As Ontario and Quebec see finances improve, Alberta’s is only getting worse and it’s adding to tensions
As Alberta’s finances worsen, Ontario’s and Quebec’s are poised to only get better, underscoring the changing fortunes and increasing tensions in the Canadian federation.
Finance Minister Rod Phillips is expected to announce later on Wednesday that Ontario will post a smaller than previously estimated budget deficit for the fiscal year ending 2020. The next day, his Quebec counterpart Eric Girard will raise the province’s economic growth forecasts and announce plans for a sixth straight year of balanced books.
The country’s two largest provincial economies are updating their budget outlooks one week after Alberta said it would cut spending and increase taxes in an effort to wrestle down a budget deficit ravaged by a slump in oil prices. Premier Jason Kenney has floated the idea of re-negotiating equalization payments that funnel tax revenue between the provinces via the federal government to help Alberta cope.
“It plays in some way into the frustration” in Alberta, said Charles St-Arnaud, chief economist at Credit Union Central Alberta in Calgary. “The current economic situation seems to be forgotten by the rest of the country.”
Tax collections in the two provinces, which account for about 57 per cent of the country’s economy, have been supported by booming job markets which have driven Ontario’s unemployment rate down to 5.3 per cent and Quebec’s to 4.8 per cent. In contrast, Alberta’s jobless rate runs at 6.6 per cent and Kenney plans to cut the government’s operating expenditures by 2.8 per cent and its public sector workforce by 7.7 per cent to reduce the budget deficit to $5.9 billion next fiscal year from $8.7 billion this year.
Ontario’s budget shortfall for the year ending March 31 will be smaller than the $10.3 billion projected, said Phillips in October. Quebec will boost its 1.8 per cent growth forecast for this year, Girard said at a Bloomberg conference in October. Economists at Toronto-Dominion Bank see growth of 2.5 per cent for Quebec.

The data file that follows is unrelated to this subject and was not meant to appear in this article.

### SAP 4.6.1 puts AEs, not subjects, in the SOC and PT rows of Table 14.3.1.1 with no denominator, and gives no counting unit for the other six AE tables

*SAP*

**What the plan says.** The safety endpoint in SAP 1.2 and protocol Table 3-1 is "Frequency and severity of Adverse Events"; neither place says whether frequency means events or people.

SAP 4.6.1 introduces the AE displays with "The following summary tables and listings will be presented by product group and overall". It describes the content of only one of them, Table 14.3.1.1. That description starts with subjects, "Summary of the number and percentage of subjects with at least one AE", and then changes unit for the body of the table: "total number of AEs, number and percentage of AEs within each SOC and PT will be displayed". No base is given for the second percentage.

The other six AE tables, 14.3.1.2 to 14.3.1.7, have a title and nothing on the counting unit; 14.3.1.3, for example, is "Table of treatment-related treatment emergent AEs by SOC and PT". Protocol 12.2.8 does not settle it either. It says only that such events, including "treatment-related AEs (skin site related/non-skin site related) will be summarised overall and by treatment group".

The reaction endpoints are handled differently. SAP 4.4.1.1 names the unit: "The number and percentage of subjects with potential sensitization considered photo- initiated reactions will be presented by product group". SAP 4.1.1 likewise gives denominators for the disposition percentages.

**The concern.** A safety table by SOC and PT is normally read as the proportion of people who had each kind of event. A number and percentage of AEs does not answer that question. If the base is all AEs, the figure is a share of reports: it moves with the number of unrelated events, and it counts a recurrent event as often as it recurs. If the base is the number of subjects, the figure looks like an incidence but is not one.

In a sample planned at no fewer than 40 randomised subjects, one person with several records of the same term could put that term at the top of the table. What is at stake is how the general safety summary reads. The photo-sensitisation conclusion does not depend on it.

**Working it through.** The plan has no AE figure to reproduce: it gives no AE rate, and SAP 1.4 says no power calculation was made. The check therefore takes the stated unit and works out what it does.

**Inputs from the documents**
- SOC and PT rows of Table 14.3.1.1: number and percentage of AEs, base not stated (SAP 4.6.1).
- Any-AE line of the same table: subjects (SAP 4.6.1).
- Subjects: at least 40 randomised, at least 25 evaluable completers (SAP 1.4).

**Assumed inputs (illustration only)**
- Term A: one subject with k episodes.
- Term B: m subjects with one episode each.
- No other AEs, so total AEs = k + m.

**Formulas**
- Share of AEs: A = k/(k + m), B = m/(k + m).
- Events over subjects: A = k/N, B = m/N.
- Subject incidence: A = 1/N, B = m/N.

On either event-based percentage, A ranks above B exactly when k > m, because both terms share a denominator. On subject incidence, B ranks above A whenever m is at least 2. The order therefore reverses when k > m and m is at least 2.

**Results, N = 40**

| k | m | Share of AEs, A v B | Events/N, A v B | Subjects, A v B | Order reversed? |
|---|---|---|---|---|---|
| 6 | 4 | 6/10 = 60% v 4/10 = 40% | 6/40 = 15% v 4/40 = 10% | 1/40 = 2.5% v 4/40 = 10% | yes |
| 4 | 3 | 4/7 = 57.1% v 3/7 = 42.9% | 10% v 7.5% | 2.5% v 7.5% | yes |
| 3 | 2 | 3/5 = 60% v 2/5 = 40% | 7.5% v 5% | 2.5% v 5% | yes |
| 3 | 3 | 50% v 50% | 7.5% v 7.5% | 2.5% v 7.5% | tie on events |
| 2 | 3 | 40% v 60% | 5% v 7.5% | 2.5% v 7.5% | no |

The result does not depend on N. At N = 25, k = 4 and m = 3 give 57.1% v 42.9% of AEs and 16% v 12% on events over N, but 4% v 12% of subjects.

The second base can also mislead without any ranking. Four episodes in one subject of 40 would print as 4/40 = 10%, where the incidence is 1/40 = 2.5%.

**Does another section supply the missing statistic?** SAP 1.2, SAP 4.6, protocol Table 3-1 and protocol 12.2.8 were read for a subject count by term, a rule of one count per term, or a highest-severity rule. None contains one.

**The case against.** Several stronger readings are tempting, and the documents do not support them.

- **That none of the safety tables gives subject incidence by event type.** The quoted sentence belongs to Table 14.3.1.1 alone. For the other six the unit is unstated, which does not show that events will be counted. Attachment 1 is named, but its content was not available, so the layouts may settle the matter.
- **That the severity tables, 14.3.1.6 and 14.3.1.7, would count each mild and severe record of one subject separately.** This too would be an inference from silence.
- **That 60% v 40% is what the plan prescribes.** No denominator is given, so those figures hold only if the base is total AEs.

The current economic situation seems to be forgotten by the rest of the country
Charles St-Arnaud, chief economist, Credit Union Central Alberta
The extra yield investors demand to hold Alberta’s 10-year bonds instead of Ontario’s widened to around 11 basis points on Tuesday compared with a recent low of 6 basis points on May 17, according to Bloomberg Valuation prices. Quebec yields are lower by around 2 basis points along the curve for any duration shorter than 15 years.
Even as Quebec and Ontario have consistently outperformed Alberta’s economy during the last four years, Alberta hasn’t received anything under the equalization system, because its traditionally had higher income per capita. Quebec has received almost US$46 billion in the last four years, and Ontario received about US$4.7 billion, according to government data.
The equalization boost is helping Quebec to balance its books and even set aside some cash under its so-called Generations Fund to help repay existing debt. It also helped Ontario — though to a lesser extent, to deal with its deficits.
The situation is fuelling resentment in Alberta which has seen thousands of job losses, and an exit of foreign capital during the oil slump.
“Equalization payments are a big part of what keeps Quebec on balance,” said Randall Malcolm, senior managing director of fixed income at Sun Life Investment Management. “When you think about equalization payments coming over and Quebec running a generations fund, which part of it is essentially run as a hedge fund, it does seems a little strange.”